How to Choose an Environmentally Friendly Houseplant


Illustration for article titled How to Pick Environmentally Friendly Houseplants, Because Yours Aren't
Photo: maxfluor (Shutterstock)

When we think about our personal impact on the environment, our first thoughts might be switching to reusable shopping bags or conserving water and electricity. But what about our houseplants?

Countless articles over the past several years have listed the benefits of houseplants—particularly claims about their ability to “clean the air.” But aside from there being little-to-no scientific evidence to backup that “fact,” a recent article in The Telegraph details how some houseplants may actually be harming the environment. Here’s what to know.

Peat is the problem

The short version is that most houseplants are grown in peat, which Matthew Appleby describes as “a nutritious soil-like substance formed from decayed organic matter over time.” Sounds great, but that peat has to come from somewhere. Per Appleby:

The mining of peat is now widely condemned as unsustainable, environment-wrecking and carbon-emitting. Like coal or oil, it is effectively a finite resource. It does regenerate, but only forms at a rate of 1 mm annually.

And while plant parents are likely well aware of the environmental impact of fossil fuels, Appleby says that few realize that the peat that comes with their plants is also a finite resource.

How to choose environmentally friendly houseplants

While public awareness of the problems with peat aren’t nearly as widely known as say, the environmental impact of farming almonds for almond milk, there is some evidence that it appears to be growing—at least in the UK.

Specifically, Harriet Thompson, a horticulturalist Appleby interviewed for the article who propagates and sells peat-free houseplants, said that the demand for her houseplants has been 200% higher in the first three months of 2021 than in all of 2020.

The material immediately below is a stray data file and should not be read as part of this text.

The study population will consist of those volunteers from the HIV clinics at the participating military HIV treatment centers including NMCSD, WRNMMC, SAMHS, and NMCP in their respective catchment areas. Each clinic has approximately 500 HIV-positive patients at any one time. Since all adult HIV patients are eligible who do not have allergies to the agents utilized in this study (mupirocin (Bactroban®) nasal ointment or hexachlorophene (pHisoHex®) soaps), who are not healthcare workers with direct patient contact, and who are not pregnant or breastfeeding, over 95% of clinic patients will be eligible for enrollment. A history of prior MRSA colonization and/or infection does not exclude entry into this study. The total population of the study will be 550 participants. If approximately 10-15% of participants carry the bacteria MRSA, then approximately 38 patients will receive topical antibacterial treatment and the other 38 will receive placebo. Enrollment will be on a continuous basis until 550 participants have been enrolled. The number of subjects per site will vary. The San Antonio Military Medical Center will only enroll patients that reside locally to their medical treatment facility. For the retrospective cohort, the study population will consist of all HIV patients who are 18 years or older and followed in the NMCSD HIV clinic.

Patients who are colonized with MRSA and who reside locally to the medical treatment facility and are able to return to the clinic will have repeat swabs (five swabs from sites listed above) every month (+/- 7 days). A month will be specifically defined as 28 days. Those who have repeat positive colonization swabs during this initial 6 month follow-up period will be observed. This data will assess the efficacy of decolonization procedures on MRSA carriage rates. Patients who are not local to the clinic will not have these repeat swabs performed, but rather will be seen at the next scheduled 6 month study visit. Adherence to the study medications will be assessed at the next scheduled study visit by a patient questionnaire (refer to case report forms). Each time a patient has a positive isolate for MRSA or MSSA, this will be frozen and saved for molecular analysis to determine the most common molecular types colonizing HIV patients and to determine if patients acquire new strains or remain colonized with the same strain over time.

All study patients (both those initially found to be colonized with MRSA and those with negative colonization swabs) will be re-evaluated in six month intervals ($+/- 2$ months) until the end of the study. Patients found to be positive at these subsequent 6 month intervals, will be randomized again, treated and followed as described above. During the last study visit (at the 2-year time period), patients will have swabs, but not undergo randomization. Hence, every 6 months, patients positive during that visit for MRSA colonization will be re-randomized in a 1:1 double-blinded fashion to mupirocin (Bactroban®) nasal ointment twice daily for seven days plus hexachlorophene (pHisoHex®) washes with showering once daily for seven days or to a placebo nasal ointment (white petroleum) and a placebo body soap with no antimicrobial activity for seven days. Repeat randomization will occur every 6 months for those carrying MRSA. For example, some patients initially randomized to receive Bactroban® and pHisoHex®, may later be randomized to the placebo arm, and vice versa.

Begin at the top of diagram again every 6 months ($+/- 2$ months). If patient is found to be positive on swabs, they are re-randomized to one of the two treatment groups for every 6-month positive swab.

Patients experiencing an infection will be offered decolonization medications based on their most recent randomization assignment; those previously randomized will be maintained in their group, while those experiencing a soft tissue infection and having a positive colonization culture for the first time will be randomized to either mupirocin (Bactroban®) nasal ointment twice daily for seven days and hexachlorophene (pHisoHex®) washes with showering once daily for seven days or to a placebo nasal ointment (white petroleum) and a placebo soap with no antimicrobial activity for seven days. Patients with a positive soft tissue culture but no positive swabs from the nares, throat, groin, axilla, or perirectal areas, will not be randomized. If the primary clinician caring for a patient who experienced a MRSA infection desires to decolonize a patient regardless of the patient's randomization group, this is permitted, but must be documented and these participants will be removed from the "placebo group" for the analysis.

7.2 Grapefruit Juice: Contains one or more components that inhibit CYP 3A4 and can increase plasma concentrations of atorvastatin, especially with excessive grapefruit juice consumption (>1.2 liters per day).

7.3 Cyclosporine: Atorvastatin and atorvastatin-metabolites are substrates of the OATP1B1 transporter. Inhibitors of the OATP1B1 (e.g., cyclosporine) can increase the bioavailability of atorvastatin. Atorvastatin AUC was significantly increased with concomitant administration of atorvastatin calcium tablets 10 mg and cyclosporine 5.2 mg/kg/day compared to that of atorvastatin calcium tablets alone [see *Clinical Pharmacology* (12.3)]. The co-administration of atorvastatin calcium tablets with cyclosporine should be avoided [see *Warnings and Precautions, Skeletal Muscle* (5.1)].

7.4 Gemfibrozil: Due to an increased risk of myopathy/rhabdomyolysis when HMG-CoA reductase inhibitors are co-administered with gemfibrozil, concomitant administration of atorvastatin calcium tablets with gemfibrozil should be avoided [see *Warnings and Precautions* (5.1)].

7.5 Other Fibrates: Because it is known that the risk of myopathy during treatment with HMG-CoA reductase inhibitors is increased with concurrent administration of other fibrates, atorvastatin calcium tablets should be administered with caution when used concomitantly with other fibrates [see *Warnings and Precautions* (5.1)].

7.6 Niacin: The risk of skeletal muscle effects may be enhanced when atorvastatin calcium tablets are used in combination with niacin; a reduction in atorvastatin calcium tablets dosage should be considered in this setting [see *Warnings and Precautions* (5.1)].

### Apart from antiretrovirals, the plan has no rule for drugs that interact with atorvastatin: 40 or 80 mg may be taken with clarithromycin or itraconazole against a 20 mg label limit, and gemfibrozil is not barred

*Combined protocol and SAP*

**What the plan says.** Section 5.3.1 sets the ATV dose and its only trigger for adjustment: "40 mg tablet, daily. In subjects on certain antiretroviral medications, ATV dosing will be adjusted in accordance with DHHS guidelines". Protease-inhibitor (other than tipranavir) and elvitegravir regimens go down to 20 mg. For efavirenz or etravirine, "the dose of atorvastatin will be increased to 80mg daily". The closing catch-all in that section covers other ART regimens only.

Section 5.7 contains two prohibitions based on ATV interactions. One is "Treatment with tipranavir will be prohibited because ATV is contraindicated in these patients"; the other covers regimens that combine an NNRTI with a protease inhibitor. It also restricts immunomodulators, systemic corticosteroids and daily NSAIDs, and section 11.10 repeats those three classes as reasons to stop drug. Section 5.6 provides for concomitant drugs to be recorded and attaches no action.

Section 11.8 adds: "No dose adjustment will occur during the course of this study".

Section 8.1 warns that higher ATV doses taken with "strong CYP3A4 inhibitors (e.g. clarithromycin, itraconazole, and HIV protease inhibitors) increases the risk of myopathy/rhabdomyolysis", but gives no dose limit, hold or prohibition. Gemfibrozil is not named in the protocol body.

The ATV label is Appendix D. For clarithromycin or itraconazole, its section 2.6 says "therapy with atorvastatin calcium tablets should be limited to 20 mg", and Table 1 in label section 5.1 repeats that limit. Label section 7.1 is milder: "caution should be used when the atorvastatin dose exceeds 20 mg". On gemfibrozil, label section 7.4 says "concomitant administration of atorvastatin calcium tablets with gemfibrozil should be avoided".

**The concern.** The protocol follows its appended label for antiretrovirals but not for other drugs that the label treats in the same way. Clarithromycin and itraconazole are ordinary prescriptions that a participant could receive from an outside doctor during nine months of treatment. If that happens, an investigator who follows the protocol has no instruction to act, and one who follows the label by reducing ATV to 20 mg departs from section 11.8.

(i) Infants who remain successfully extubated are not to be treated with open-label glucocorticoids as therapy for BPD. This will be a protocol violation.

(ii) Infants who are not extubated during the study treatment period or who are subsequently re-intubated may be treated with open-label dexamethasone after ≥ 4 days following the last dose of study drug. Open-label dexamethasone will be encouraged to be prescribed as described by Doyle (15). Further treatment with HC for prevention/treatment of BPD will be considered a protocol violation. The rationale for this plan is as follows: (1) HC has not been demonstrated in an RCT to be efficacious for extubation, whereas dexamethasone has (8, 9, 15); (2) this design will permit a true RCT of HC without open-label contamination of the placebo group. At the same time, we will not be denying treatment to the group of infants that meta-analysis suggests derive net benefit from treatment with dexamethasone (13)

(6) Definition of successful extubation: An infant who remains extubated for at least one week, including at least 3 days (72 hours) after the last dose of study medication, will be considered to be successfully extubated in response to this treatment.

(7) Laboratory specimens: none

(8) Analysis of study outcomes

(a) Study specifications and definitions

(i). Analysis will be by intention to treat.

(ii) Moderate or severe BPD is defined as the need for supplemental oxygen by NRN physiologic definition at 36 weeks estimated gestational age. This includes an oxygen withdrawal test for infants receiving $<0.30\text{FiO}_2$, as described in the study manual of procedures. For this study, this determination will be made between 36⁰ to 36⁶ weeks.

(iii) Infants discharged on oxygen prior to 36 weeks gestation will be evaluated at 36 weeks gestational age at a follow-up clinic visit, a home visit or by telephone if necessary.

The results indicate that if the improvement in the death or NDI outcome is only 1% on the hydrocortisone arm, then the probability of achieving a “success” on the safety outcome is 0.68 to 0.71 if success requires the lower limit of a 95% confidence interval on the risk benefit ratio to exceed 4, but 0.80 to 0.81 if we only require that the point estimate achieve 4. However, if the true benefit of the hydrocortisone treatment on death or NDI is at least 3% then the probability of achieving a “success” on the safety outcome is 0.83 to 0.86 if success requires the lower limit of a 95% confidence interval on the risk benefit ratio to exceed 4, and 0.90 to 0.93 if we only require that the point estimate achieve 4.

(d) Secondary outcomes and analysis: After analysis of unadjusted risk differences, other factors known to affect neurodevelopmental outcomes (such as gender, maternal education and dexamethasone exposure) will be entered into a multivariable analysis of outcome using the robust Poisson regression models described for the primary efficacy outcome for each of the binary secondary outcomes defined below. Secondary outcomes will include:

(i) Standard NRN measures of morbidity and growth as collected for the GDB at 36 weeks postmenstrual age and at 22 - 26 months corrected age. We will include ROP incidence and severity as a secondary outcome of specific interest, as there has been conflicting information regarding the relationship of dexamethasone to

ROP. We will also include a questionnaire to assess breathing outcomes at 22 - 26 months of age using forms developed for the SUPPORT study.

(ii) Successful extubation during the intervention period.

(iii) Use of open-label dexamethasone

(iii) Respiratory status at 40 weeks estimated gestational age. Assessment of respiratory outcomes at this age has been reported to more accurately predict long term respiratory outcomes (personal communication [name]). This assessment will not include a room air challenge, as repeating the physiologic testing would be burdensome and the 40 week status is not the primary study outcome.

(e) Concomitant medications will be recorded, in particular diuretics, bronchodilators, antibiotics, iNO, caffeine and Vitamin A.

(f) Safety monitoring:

If this perspective on peat mining has made you want to be a more ethical houseplant buyer, here are some ways to ensure that your foliage is as environmentally friendly as possible:

  1. Shop for peat-free plants. This will take more time and effort than strolling into your local Lowe’s and perusing the garden center, so get ready to Google.
  2. Repot your current houseplants in peat-free compost. “Simply get rid of the old compost and repot them in a peat-free compost,” says Thompson—but maybe wait until your plants actually need to be repotted so you’re not unintentionally creating even more waste. Either way, make sure to be gentle with the roots when repotting.
  3. Buy peat-free compost. Not buying new plants, but continuing to maintain ones you already have? Check the label the next time you buy compost and find one that’s peat-free.
  4. Grow your own houseplants (from cuttings or seeds) instead of buying a new one. Need some help with that? We’ve previously covered growing plants from cuttings as well as growing vegetables from kitchen scraps.

In the Telegraph article, Thompson notes that houseplants are the horticultural equivalent of fast fashion: “We’ve all done it—you see a plant for sale and think ‘that’s nice’ and you just buy it without thinking.” If nothing else, thinking about houseplants in these terms—the H&M of horticulture—can be helpful.